US activist investment firm Elliott Investment Management has acquired a billion-dollar stake in Salesforce, the business software company that owns the Slack messaging platform.
Elliott, which typically buys shares in underperforming companies and seeks changes in the way they are run, said it looks forward to working “constructively” with the San Francisco-based company without revealing any strategic proposals.
“We look forward to working constructively with Salesforce to realize the value befitting a company of its size,” Jesse Cohn, a managing partner at Elliott, told Reuters.
Cohn, who has served on the boards of several technology companies, including Twitter and eBay, called Salesforce “one of the most distinguished software companies in the world,” adding that he has “developed a deep respect for [Salesforce’s co-chief executive] Marc Benioff and what he built”.
However, Elliott, led by founder and co-director, Paul Singer, is known for employing the aggressive tactics associated with activist firms. In 2021, British drugmaker GlaxoSmithKline, now known as GSK, resisted attempts by Elliott to have its CEO, Emma Walmsley, reapplied before the company underwent restructuring. In the same year, Elliott accused British energy company SSE of having a “lackluster” business plan.
In 2012, a dispute with Argentina over Elliott’s national debt led to the temporary seizure of an Argentine naval vessel in Ghana. Elliott also buys businesses and owns the UK bookstore chain Waterstones.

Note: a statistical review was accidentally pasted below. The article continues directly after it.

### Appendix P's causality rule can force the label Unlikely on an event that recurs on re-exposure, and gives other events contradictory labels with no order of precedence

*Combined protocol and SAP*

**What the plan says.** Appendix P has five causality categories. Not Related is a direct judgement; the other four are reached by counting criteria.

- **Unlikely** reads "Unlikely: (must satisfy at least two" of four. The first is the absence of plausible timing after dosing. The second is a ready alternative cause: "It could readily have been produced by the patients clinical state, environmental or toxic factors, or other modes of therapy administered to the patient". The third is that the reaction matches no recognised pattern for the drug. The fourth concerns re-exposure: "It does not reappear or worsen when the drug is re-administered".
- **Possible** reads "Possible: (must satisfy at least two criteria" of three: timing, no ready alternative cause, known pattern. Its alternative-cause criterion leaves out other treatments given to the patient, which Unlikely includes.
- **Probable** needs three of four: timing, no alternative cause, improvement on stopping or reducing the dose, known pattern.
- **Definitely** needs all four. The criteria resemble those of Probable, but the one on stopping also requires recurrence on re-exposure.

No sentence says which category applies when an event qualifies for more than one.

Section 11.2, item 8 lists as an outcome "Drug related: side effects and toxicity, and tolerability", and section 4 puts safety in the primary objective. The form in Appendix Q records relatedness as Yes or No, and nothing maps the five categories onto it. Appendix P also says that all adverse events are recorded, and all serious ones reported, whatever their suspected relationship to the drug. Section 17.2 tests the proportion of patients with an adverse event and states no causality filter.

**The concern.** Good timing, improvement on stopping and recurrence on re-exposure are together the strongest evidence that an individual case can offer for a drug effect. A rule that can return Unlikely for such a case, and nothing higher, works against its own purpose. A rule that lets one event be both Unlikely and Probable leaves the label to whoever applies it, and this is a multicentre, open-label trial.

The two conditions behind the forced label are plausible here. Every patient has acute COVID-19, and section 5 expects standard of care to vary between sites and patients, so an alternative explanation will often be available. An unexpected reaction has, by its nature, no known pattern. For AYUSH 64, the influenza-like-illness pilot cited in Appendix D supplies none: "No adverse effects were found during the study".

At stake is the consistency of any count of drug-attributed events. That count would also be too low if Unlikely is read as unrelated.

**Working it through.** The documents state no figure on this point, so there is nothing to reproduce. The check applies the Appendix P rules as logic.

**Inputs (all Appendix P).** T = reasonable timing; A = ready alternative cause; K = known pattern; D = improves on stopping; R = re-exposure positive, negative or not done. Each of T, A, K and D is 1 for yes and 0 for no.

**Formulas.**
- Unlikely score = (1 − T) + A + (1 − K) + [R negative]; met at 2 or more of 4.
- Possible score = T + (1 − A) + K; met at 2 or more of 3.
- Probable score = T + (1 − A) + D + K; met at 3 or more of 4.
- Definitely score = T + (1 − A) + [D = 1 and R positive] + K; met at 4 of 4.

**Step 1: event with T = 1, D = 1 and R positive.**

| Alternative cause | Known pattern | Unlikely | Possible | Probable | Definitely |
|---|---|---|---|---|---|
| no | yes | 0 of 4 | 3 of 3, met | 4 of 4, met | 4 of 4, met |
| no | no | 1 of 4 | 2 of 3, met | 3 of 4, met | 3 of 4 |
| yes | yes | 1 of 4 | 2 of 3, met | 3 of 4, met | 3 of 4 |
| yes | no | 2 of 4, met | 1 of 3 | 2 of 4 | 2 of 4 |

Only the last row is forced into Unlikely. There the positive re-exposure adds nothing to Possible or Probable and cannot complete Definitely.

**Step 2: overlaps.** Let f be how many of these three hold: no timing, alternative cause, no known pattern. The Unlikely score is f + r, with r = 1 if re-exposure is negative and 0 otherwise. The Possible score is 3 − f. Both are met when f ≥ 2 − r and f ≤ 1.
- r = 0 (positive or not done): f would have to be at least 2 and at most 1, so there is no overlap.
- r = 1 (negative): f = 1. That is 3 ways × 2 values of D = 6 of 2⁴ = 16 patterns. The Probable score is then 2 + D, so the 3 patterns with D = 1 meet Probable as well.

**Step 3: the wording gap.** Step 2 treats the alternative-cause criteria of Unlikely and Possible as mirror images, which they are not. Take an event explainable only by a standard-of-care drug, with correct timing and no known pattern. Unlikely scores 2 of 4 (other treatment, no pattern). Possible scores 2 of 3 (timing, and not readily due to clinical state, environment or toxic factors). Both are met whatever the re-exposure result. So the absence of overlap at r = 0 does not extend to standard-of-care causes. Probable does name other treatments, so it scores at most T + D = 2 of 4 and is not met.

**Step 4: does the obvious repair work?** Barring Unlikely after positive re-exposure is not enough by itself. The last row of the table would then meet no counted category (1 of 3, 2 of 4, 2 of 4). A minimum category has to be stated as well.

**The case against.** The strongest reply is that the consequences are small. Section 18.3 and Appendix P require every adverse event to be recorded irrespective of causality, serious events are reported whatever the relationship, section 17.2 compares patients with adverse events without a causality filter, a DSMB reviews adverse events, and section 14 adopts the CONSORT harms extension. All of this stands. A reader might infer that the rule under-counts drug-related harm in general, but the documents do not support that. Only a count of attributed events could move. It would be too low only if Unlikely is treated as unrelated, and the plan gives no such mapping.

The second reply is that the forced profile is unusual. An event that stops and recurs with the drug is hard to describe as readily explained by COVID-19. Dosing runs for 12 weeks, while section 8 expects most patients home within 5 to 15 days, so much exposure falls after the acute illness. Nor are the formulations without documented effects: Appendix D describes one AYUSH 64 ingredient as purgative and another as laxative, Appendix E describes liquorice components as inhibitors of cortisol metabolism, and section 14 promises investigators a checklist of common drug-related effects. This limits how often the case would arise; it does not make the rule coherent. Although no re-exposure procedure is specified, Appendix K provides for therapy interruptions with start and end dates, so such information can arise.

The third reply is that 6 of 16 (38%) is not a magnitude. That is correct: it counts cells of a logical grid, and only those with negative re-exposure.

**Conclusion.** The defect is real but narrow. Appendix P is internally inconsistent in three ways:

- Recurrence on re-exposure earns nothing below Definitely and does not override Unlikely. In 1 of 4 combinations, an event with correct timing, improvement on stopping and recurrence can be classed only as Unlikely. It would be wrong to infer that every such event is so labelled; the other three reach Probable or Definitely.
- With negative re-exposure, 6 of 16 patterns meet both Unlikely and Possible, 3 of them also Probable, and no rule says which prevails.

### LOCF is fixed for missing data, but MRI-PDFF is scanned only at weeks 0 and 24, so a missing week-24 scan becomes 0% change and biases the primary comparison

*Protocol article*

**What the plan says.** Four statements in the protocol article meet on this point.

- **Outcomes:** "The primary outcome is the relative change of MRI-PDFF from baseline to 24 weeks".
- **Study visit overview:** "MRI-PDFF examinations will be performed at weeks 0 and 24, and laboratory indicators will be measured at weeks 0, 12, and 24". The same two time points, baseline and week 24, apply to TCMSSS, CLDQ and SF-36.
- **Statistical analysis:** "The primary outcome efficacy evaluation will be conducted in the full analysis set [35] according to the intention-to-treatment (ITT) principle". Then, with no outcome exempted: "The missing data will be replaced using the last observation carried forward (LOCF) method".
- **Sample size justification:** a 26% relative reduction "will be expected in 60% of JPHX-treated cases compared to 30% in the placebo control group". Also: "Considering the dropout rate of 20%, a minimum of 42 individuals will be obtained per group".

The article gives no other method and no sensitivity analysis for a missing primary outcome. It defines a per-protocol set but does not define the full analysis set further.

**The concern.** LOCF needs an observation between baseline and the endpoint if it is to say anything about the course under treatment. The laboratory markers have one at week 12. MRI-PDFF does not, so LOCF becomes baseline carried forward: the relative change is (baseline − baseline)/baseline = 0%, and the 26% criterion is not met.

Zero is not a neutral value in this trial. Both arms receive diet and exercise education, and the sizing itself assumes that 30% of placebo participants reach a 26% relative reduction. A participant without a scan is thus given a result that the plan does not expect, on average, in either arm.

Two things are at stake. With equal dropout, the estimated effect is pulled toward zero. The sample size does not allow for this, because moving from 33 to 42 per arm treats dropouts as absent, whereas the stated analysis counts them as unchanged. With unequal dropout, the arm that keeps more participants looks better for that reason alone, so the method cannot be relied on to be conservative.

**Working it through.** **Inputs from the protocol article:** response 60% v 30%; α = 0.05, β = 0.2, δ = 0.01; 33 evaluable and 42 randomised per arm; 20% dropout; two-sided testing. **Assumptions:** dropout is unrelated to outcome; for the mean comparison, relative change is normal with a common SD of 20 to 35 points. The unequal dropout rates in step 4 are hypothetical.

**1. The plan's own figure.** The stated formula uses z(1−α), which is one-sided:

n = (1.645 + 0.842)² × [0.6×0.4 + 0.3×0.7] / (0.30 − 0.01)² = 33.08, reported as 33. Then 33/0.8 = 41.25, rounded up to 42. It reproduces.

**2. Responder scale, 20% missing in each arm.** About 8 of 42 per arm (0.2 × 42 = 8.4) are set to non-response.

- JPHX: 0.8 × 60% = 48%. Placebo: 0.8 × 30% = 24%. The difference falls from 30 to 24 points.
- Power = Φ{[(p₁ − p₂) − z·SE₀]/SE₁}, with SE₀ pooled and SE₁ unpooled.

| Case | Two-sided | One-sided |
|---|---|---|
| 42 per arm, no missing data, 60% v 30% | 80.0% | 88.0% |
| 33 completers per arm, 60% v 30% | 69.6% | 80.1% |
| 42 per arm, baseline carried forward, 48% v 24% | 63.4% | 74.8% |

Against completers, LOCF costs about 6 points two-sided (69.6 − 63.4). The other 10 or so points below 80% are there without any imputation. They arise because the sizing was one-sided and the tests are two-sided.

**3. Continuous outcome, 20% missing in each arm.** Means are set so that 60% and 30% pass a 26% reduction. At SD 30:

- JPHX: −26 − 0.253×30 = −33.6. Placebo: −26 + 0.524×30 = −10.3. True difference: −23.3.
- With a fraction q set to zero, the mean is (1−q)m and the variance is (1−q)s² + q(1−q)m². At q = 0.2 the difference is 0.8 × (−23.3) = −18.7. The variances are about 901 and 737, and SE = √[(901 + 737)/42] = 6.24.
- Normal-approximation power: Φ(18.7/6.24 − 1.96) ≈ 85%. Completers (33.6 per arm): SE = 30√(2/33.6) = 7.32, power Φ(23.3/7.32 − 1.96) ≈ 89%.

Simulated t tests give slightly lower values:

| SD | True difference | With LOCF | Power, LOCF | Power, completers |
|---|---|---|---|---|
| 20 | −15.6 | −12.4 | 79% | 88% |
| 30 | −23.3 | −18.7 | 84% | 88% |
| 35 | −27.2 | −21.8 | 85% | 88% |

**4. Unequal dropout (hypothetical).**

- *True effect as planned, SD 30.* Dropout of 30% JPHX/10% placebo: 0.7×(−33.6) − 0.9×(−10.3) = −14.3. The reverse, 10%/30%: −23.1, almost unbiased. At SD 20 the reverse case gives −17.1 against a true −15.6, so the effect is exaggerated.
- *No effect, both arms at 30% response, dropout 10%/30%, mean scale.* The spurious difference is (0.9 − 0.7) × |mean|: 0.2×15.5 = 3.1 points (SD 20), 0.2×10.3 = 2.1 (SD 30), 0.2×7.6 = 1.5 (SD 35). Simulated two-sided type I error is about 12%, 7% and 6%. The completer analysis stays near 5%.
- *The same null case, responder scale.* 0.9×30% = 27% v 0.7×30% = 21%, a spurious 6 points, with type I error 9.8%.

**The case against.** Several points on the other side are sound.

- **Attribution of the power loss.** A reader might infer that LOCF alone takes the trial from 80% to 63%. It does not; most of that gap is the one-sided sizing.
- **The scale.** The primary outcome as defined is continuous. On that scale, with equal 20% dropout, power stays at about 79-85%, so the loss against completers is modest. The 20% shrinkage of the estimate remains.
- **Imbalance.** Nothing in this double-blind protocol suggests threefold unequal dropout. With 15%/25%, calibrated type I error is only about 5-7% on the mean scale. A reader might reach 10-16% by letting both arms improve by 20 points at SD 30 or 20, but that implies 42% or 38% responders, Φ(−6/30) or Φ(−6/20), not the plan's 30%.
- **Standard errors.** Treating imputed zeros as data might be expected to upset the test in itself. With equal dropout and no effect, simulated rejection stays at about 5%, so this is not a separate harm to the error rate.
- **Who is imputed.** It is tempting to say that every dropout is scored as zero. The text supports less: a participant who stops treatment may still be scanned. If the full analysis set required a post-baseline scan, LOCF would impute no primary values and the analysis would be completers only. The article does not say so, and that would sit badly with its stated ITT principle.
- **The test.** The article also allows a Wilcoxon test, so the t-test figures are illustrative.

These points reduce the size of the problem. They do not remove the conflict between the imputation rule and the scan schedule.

Salesforce has been contacted for comment. Benioff co-founded the company and will be sole boss when fellow CEO Bret Taylor leaves at the end of this month.
Benioff announced this month that Salesforce would make 8,000 positions obsolete, impacting about 10% of the workforce. In a message to staff, he blamed himself for expanding the company too quickly during the coronavirus pandemic amid rising demand for tech products and services as millions of people around the world worked from home. Salesforce has employed nearly 80,000 people as of last October, compared to 49,000 at the start of 2020.
“As our revenue accelerated through the pandemic, we overhired, leading to this economic downturn we are now facing, and I take responsibility for that,” Benioff wrote.
The big US tech companies have made a series of layoff announcements in recent months, with Alphabet, the owner of Google, the latest to announce job-cutting plans, saying Friday that it would cut its global workforce by 12,000.
Elliott has made a lot of technology-focused investments. It recently won a board seat at Pinterest, the online bulletin board company, when the company added Elliott portfolio manager Marc Steinberg as a director.
Salesforce is valued at $151 billion (£122 billion), but its share price is down 32% over the past year. The size of the stake Elliott has taken has not been disclosed, although the Wall Street Journal, which first reported the move, described it as a “billion dollar investment”.
Elliott’s investment is the second time in three months that an activist company has taken a stake in Salesforce. In October, Starboard Value announced an undisclosed stake and said Salesforce suffered from a valuation discount due to a “sub-par mix of growth and profitability.”
Starboard CEO Jeffrey Smith said at the time that his company was in talks with management and that new executives, including Taylor who was promoted to the Salesforce role in November 2021, were better focused on balancing growth ambitions and achieving goals. gain.
Elliott has been approached for comment.